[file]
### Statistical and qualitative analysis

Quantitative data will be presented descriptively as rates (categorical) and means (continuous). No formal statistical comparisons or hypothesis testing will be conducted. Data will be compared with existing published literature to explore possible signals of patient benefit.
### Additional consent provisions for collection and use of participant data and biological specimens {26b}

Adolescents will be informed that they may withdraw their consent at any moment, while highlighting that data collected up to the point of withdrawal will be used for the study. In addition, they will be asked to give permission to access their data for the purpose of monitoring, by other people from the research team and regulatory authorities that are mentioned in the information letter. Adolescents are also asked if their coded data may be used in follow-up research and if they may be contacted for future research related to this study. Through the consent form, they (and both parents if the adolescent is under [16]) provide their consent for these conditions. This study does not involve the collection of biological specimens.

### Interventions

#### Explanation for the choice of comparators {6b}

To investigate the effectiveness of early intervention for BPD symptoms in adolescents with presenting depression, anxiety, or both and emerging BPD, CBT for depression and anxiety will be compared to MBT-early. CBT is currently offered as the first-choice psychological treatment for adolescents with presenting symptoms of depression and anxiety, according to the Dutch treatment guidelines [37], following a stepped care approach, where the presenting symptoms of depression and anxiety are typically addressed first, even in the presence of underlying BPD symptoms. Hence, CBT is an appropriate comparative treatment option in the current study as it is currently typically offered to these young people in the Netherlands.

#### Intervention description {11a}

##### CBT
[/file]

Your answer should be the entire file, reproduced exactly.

### Statistical and qualitative analysis

Quantitative data will be presented descriptively as rates (categorical) and means (continuous). No formal statistical comparisons or hypothesis testing will be conducted. Data will be compared with existing published literature to explore possible signals of patient benefit.
### Additional consent provisions for collection and use of participant data and biological specimens {26b}

Adolescents will be informed that they may withdraw their consent at any moment, while highlighting that data collected up to the point of withdrawal will be used for the study. In addition, they will be asked to give permission to access their data for the purpose of monitoring, by other people from the research team and regulatory authorities that are mentioned in the information letter. Adolescents are also asked if their coded data may be used in follow-up research and if they may be contacted for future research related to this study. Through the consent form, they (and both parents if the adolescent is under [16]) provide their consent for these conditions. This study does not involve the collection of biological specimens.

### Interventions

#### Explanation for the choice of comparators {6b}

To investigate the effectiveness of early intervention for BPD symptoms in adolescents with presenting depression, anxiety, or both and emerging BPD, CBT for depression and anxiety will be compared to MBT-early. CBT is currently offered as the first-choice psychological treatment for adolescents with presenting symptoms of depression and anxiety, according to the Dutch treatment guidelines [37], following a stepped care approach, where the presenting symptoms of depression and anxiety are typically addressed first, even in the presence of underlying BPD symptoms. Hence, CBT is an appropriate comparative treatment option in the current study as it is currently typically offered to these young people in the Netherlands.

#### Intervention description {11a}

##### CBT